China’s Tianjin testing all residents after Omicron found. The numbers are small, but the major port of Tianjin may be facing China’s first outbreak of Omicron of any size, less than four weeks before the Winter Olympics open in nearby Beijing.
The city began mass testing of its 14 million residents Sunday after a cluster of 20 children and adults tested positive for the coronavirus, including at least two with the Omicron variant. Officials said the virus has been circulating so the number of cases could grow.
China has stepped up its strict zero tolerance strategy in the run-up to the Olympics, which open Feb. 4. The Chinese capital is 70 miles northwest of Tianjin and many people regularly travel back and forth by car or on a high-speed rail link that takes less than one hour.
Elsewhere, millions of people are being confined to their homes in Xi’an and Yuzhou, two cities that are farther away but have larger outbreaks. Both have been traced to the Delta variant. The outbreak in Yuzhou is also affecting Zhengzhou, the Henan provincial capital 40 miles to the north. Zhengzhou has been conducting mass testing and is closing schools starting Monday.
The first two cases confirmed in Tianjin were a 10-year-old girl and a 29-year-old woman working at the after-school center. Both were infected by the Omicron variant. In subsequent testing of close contacts, 18 others tested positive and 767 tested negative as of Saturday night.
Those infected include 15 students from 8 to 13 years old, the after-school center staff member and four parents. The citywide testing is to be completed over two days. Tianjin has also closed some subway stations on two lines to try to prevent further spread.
China had reported about a dozen Omicron cases previously, most among people who had arrived from abroad and were isolated. In one case in mid-December, the infection was not detected until after the person had completed two weeks of quarantine, and it spread to a few close contacts in the southern city of Guangzhou.
More than 800,000 noncitizens and “Dreamers” in New York City will have access to the ballot box — and could vote in municipal elections as early as next year — after Mayor Eric Adams allowed legislation to automatically become law Sunday.
Opponents have vowed to challenge the new law, which the City Council approved a month ago. Unless a judge halts its implementation, New York City is the first major U.S. city to grant widespread municipal voting rights to noncitizens.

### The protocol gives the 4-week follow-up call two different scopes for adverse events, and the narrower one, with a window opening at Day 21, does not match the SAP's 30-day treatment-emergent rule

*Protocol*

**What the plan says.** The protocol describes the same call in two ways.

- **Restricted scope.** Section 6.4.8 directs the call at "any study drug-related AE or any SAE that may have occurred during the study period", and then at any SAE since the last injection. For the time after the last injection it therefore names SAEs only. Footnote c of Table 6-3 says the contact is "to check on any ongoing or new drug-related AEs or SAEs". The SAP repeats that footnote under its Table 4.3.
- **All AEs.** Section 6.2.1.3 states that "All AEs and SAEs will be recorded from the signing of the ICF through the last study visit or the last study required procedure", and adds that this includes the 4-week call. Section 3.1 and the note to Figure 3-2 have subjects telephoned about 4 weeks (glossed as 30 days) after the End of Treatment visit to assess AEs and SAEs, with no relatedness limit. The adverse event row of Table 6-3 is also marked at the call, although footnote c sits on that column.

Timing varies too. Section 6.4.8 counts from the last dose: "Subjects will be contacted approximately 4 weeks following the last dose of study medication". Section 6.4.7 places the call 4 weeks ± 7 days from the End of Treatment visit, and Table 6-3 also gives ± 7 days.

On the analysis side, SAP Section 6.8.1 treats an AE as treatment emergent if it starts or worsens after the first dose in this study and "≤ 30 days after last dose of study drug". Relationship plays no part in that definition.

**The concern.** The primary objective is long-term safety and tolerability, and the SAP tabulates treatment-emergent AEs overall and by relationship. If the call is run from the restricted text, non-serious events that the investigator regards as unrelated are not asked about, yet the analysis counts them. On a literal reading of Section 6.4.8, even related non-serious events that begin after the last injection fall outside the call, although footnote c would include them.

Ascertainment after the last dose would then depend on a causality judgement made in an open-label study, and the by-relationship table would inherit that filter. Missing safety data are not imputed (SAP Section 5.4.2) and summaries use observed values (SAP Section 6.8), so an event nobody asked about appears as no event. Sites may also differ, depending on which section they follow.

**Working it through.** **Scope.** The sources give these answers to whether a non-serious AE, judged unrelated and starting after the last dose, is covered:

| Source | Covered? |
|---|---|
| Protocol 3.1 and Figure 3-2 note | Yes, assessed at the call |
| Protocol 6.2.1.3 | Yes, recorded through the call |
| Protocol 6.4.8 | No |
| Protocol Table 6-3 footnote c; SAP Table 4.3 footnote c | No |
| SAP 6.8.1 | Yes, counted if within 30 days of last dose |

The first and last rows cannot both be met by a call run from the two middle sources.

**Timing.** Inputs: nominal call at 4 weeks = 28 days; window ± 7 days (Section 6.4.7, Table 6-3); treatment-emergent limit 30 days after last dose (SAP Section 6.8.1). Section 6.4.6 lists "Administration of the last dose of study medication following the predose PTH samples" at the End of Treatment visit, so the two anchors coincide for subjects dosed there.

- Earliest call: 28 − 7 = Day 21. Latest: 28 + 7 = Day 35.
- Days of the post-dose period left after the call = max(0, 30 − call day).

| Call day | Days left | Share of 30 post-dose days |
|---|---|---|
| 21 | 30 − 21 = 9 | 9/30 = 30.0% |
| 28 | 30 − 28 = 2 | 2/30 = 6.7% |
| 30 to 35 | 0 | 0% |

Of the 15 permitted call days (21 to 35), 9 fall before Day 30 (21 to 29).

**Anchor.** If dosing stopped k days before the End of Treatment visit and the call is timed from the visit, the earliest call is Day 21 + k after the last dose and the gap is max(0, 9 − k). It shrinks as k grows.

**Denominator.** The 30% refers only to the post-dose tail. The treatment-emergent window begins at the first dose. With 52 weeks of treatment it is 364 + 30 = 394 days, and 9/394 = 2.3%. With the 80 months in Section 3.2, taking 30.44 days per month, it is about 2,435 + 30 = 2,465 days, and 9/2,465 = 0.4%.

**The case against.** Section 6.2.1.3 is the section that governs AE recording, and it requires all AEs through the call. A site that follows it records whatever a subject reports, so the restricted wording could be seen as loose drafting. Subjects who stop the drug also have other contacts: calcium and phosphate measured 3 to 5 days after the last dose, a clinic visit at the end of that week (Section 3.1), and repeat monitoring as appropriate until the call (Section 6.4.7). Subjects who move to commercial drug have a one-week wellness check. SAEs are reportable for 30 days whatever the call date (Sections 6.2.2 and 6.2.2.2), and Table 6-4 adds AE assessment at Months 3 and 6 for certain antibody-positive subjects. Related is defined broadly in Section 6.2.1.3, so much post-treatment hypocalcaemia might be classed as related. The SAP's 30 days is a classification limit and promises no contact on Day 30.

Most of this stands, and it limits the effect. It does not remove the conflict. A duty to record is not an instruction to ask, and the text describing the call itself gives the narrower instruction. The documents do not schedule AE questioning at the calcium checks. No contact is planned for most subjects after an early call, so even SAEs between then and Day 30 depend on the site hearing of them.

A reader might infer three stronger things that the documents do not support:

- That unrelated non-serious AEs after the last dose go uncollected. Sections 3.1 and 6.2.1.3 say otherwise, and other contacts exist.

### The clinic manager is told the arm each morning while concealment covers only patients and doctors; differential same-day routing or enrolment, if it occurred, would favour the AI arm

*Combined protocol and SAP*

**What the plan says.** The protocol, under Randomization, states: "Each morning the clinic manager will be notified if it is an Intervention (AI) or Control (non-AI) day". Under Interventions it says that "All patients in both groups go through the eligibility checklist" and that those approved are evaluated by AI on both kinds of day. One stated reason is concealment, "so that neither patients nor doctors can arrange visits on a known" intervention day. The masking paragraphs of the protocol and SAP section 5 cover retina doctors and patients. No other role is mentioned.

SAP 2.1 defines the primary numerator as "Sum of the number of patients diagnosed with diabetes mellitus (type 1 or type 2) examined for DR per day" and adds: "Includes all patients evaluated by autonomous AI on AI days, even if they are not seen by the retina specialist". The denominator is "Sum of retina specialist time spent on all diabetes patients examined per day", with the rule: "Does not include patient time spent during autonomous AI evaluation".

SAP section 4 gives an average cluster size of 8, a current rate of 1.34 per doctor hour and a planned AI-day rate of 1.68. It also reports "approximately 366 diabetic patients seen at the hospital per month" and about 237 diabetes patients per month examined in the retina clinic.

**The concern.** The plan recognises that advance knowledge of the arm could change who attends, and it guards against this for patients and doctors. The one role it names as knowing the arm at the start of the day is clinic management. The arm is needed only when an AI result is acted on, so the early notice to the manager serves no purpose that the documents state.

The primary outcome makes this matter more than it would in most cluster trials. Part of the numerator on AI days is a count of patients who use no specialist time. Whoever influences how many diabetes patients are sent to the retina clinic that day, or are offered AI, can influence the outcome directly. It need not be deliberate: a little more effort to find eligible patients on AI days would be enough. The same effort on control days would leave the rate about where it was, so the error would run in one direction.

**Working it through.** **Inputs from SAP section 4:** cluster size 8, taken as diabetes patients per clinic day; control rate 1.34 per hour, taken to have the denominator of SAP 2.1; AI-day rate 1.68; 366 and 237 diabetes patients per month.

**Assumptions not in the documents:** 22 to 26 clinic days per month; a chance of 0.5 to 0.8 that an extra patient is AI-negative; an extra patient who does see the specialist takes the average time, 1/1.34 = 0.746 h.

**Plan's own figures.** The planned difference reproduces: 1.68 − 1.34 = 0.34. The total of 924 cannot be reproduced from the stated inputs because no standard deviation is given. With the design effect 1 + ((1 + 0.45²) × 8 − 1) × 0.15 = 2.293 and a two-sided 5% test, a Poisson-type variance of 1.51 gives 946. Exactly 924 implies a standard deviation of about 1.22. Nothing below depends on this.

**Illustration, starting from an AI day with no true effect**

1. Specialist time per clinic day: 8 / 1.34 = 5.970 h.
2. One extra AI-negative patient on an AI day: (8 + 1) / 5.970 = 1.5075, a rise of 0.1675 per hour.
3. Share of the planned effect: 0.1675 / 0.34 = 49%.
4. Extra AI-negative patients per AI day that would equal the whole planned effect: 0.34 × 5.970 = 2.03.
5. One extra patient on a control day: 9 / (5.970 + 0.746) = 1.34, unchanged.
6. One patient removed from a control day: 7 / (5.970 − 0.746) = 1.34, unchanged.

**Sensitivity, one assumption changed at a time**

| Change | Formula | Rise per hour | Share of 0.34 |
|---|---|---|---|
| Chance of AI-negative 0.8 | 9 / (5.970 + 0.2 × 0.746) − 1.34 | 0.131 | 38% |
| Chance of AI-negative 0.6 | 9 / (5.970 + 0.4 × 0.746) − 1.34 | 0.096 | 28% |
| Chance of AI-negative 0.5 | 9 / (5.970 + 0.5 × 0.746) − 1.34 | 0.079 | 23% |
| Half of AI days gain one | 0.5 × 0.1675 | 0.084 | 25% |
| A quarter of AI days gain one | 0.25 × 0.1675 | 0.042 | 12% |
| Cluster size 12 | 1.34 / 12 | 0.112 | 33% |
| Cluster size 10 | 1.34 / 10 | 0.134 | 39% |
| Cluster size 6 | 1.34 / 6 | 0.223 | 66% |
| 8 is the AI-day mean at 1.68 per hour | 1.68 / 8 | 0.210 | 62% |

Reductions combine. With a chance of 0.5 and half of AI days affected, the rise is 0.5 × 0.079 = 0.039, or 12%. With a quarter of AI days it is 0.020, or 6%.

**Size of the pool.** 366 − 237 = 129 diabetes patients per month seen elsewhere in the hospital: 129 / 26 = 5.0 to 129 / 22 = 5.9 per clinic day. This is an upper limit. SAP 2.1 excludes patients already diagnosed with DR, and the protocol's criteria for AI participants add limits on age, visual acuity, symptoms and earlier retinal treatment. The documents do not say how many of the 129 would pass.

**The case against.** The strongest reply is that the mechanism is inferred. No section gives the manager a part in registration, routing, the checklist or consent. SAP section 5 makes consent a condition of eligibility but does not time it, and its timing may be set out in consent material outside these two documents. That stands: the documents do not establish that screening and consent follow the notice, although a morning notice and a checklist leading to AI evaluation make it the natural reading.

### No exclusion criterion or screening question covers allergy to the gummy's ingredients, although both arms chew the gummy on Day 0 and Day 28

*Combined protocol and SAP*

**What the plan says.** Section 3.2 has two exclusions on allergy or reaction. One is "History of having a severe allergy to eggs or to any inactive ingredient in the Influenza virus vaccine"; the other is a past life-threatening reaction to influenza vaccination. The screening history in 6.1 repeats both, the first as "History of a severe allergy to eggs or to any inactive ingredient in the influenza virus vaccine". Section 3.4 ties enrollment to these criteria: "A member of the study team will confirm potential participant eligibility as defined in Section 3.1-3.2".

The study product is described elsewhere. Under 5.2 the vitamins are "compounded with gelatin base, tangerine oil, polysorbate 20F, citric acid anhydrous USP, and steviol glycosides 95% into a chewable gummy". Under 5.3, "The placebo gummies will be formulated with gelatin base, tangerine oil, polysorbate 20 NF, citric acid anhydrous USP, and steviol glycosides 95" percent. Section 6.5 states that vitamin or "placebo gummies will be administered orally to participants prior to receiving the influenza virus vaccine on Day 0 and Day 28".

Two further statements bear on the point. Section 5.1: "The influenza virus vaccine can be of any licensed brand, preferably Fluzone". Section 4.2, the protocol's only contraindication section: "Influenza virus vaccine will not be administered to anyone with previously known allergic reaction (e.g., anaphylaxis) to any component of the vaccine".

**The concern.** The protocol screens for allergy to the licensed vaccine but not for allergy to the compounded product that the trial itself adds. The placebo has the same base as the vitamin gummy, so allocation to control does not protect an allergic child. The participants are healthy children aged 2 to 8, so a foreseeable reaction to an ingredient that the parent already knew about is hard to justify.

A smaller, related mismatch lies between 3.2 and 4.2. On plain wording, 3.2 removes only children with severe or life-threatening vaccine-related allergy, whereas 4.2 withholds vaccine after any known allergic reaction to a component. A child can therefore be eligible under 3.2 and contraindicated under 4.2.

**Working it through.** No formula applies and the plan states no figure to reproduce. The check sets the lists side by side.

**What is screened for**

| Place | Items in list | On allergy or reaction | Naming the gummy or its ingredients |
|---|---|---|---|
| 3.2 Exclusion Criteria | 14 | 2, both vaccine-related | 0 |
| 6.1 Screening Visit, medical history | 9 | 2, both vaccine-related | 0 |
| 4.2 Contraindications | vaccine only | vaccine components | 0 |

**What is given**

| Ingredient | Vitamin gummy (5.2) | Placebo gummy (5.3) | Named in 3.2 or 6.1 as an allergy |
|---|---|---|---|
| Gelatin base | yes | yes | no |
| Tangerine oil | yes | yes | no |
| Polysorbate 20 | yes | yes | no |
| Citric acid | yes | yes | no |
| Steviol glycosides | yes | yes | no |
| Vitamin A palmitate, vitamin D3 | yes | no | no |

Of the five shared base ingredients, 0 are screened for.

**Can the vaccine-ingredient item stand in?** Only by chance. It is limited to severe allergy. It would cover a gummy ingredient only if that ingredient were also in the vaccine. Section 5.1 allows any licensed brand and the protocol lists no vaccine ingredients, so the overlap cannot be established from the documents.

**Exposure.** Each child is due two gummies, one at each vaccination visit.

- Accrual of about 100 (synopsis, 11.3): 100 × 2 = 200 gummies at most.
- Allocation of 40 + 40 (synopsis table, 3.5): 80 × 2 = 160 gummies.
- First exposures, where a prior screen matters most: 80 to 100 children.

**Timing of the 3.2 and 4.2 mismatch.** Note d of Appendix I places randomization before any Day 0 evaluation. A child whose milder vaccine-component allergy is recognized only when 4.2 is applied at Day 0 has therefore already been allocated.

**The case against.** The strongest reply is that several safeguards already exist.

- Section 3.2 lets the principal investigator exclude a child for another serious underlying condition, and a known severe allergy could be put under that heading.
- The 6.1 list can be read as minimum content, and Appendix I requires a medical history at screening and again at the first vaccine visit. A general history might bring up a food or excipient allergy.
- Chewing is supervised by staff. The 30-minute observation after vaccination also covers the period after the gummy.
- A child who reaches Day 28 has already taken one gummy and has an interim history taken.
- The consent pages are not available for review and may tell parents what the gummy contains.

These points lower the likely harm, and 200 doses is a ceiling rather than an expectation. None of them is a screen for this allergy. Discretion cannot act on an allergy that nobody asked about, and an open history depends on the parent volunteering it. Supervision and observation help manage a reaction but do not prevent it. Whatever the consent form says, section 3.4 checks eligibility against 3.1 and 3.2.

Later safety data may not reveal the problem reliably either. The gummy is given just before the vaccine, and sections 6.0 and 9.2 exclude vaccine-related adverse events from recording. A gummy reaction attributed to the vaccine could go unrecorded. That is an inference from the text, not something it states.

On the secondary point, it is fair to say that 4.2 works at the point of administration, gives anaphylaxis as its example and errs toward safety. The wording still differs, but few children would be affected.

More than a dozen communities across the U.S. already allow noncitizens to cast ballots in local elections, including 11 towns in Maryland and two in Vermont.
Noncitizens still wouldn’t be able to vote for president or members of Congress in federal races, or in the state elections that pick the governor, judges and legislators.
The Board of Elections must now begin drawing an implementation plan by July, including voter registration rules and provisions that would create separate ballots for municipal races to prevent noncitizens from casting ballots in federal and state contests.
It’s a watershed moment for the nation’s most populous city, where legally documented, voting-age noncitizens comprise nearly one in nine of the city’s 7 million voting-age inhabitants. The movement to win voting rights for noncitizens prevailed after numerous setbacks.
The measure would allow noncitizens who have been lawful permanent residents of the city for at least 30 days, as well as those authorized to work in the U.S., including “Dreamers,” to help select the city’s mayor, city council members, borough presidents, comptroller and public advocate.
“Dreamers” are young immigrants brought to the U.S. illegally as children who would benefit from the never-passed DREAM Act or the Deferred Action for Childhood Arrivals program, which allows them to remain in the country if they meet certain criteria.
The first elections in which noncitizens would be allowed to vote are in 2023.
“We build a stronger democracy when we include the voices of immigrants,” said former City Councilmember Ydanis Rodriguez, who led the charge to win approval for the legislation.
Rodriguez, whom Adams appointed as his transportation commissioner, thanked the mayor for his support and expects a vigorous defense against any legal challenges.
Adams recently cast uncertainty over the legislation when he raised concern about the monthlong residency standard, but later said those concerns did not mean he would veto the bill.
While there was some question whether Adams could stop the bill from becoming law, the 30-day time limit for the mayor to take action expired at the stroke of midnight.
Adams said he looked forward to the law bringing millions more into the democratic process.